A Border Dispute: The Place of Logic in Psychology

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A Bradford Book, 1986 - Psychology - 212 pages
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A Border Dispute integrates the latest work in logic and semantics into a theory of language learning and presents six worked examples of how that theory revolutionizes cognitive psychology.

Macnamara's thesis is set against the background of a fresh analysis of the psychologism debate of the 19th-century, which led to the current standoff between logic and psychology. The book presents psychologism through the writings of John Stuart Mill and Immanuel Kant, and its rejection by Gottlob Frege and Edmund Husserl. It then works out the general thesis that logic ideally presents a competence theory for part of human reasoning and explains how logical intuition is grounded in properties of the mind.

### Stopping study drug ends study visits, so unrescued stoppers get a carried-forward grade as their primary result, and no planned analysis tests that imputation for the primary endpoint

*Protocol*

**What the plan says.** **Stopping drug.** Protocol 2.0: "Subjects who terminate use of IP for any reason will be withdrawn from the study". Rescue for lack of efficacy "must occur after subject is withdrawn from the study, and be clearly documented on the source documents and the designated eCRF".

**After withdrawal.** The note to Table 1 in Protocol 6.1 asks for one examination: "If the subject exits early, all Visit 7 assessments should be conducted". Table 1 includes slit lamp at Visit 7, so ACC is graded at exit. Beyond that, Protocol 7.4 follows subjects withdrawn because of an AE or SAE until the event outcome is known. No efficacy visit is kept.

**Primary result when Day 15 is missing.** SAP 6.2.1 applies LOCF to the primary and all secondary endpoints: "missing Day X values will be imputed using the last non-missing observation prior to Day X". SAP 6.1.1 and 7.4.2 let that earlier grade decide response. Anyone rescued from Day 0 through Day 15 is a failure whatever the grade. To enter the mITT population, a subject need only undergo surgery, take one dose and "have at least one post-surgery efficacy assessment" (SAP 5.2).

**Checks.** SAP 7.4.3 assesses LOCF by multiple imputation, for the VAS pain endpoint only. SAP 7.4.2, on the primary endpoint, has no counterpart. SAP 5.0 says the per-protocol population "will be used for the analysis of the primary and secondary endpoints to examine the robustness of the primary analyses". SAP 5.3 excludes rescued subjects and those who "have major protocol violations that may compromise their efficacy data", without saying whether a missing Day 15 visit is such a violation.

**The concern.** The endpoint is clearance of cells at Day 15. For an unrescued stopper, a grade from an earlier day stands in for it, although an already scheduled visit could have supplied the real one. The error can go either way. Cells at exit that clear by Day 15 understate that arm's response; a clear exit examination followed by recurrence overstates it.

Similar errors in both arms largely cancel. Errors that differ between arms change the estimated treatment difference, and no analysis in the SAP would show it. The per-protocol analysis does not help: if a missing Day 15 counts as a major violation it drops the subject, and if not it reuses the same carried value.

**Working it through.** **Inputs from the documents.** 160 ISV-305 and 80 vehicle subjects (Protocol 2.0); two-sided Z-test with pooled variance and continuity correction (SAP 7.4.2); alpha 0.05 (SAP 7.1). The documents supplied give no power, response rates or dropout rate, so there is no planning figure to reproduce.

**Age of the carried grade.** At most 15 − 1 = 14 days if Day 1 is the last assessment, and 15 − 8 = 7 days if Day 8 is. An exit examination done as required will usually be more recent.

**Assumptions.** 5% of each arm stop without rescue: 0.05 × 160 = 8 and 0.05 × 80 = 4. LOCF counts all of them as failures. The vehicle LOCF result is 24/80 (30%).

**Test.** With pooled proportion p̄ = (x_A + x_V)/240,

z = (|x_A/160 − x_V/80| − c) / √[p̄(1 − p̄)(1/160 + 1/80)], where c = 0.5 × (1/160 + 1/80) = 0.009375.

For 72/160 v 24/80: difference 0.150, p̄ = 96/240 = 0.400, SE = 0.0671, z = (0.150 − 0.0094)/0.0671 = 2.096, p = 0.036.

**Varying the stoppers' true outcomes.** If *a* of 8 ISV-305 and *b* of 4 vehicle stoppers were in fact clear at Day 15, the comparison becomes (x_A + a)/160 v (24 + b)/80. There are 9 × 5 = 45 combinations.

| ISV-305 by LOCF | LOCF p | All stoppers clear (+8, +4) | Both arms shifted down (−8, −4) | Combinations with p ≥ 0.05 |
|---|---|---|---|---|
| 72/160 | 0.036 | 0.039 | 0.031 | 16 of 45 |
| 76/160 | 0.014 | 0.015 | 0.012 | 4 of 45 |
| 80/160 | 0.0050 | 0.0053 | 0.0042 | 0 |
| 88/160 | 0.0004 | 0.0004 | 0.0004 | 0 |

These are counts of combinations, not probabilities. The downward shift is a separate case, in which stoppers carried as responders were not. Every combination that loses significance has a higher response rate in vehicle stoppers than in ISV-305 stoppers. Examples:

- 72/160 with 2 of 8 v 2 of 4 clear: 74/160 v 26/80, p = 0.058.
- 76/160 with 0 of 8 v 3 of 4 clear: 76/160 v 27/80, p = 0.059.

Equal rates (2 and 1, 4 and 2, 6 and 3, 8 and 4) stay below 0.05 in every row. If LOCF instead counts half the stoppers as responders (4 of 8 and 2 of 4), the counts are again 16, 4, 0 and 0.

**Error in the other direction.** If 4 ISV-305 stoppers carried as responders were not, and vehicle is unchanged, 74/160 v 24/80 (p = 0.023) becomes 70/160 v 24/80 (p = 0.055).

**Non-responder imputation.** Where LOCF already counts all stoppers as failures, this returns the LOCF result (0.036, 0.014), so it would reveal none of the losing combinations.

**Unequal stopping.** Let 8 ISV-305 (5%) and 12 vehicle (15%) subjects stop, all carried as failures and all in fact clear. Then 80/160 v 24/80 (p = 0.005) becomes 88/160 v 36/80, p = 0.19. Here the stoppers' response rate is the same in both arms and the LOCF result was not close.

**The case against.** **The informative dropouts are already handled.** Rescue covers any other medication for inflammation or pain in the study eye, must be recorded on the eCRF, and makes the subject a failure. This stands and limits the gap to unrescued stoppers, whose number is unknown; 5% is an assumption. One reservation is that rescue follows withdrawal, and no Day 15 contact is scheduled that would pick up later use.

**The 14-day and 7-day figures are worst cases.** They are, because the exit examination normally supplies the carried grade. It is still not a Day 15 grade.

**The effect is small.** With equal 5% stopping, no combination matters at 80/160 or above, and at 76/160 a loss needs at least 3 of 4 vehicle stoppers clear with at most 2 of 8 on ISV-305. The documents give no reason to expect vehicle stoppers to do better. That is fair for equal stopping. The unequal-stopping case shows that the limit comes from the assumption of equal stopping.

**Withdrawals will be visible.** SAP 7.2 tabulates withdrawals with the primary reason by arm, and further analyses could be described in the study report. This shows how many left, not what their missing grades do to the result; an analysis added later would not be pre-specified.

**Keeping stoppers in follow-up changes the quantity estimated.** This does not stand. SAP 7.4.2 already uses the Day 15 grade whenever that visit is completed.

The next six chapters present examples that illustrate the relevance of logic to psychology. These problems are all in the semantics of child language (the learning of proper names, personal pronouns, sortals or common nouns, quantifiers, and the truth-functional connectives) and reflect Macnamara's rich background in developmental psychology, particularly child language - a field, he points out, that embraces all of cognition. Technical problems raised by but not included in the examples in the main part of the text are dealt with in a separate chapter. The book concludes by describing laws in cognitive psychology, or the type of science made possible by Macnamara's new theory.

John Macnamara is Professor of Psychology and Director of the Program in the History and Philosophy of Science, McGill University. A Bradford Book.

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